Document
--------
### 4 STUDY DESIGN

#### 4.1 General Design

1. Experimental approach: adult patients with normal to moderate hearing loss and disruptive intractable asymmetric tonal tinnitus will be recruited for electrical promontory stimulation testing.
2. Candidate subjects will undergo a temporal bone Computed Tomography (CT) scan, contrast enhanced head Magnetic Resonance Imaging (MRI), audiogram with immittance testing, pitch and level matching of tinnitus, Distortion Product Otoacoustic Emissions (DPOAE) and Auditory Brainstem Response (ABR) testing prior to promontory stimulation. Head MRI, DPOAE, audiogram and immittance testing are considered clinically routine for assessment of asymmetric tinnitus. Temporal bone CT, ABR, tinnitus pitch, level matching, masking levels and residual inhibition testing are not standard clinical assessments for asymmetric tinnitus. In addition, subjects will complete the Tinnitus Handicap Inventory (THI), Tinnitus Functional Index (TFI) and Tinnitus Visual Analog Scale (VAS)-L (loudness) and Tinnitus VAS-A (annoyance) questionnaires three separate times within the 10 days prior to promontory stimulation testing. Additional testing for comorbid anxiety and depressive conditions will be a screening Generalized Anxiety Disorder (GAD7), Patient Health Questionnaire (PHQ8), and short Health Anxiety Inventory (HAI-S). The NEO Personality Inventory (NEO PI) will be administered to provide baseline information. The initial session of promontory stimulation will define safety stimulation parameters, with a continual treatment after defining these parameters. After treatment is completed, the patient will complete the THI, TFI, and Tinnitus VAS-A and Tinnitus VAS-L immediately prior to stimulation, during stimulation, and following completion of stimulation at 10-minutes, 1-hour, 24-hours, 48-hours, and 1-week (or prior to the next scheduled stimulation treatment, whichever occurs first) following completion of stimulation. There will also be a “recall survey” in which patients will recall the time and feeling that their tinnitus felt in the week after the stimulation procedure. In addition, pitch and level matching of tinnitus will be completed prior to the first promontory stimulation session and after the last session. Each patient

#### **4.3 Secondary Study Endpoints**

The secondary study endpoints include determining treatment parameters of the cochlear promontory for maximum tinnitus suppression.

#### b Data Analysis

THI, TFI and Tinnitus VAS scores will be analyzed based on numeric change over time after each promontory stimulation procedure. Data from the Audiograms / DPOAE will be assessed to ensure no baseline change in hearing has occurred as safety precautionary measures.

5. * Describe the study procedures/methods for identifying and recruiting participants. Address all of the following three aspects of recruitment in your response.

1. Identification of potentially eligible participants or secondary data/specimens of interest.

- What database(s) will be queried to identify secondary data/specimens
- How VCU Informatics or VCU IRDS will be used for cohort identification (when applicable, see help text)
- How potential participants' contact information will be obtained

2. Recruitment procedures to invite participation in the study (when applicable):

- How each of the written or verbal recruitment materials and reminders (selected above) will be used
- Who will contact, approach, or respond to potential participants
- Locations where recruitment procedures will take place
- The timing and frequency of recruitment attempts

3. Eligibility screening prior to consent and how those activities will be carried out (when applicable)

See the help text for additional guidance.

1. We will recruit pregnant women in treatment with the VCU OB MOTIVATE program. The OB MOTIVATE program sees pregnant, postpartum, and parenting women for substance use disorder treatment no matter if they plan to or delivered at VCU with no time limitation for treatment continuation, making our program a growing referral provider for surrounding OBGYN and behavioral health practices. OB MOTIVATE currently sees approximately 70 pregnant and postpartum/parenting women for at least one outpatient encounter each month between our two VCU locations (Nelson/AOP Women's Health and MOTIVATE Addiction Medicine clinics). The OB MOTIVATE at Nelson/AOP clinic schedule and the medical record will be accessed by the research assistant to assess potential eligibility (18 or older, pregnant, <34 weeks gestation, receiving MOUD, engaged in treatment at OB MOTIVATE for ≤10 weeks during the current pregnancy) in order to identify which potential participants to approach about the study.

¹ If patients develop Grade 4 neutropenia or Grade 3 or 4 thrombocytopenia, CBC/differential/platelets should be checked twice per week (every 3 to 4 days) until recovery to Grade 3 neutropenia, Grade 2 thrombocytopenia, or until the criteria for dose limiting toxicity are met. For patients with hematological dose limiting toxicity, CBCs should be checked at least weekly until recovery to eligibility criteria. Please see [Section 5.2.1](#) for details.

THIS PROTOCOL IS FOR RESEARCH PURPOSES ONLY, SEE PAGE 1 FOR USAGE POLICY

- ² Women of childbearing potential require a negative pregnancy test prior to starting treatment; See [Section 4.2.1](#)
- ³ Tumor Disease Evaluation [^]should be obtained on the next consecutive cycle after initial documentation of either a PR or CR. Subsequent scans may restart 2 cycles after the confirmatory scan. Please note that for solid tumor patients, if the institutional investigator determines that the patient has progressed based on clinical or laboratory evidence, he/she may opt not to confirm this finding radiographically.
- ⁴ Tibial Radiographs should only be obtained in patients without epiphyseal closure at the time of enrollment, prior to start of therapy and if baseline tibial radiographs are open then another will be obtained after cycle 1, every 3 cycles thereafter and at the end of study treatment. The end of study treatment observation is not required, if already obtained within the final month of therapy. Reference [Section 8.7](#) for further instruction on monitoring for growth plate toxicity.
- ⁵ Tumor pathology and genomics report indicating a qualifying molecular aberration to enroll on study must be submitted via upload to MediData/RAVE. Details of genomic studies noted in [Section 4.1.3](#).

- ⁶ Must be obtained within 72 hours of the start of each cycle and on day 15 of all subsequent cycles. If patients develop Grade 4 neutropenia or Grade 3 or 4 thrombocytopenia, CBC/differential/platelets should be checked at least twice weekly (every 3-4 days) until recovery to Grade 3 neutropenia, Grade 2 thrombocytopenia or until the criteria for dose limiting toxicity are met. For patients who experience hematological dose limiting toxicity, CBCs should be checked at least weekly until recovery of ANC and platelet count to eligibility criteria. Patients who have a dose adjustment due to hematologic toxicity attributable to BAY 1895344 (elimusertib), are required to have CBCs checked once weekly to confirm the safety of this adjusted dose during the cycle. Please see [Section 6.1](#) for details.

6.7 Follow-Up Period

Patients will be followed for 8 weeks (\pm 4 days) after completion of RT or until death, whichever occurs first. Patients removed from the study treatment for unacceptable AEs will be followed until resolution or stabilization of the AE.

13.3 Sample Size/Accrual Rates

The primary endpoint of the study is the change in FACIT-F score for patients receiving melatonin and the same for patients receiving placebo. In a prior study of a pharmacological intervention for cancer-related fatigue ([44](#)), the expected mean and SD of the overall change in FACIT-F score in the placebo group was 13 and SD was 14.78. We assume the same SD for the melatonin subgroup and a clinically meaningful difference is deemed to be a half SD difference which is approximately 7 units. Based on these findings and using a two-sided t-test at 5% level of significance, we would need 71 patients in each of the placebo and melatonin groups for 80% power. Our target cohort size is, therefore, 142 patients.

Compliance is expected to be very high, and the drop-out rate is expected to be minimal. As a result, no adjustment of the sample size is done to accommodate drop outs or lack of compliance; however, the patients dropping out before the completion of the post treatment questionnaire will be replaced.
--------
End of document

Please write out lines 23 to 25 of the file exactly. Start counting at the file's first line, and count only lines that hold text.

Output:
THIS PROTOCOL IS FOR RESEARCH PURPOSES ONLY, SEE PAGE 1 FOR USAGE POLICY

- ² Women of childbearing potential require a negative pregnancy test prior to starting treatment; See [Section 4.2.1](#)
- ³ Tumor Disease Evaluation [^]should be obtained on the next consecutive cycle after initial documentation of either a PR or CR. Subsequent scans may restart 2 cycles after the confirmatory scan. Please note that for solid tumor patients, if the institutional investigator determines that the patient has progressed based on clinical or laboratory evidence, he/she may opt not to confirm this finding radiographically.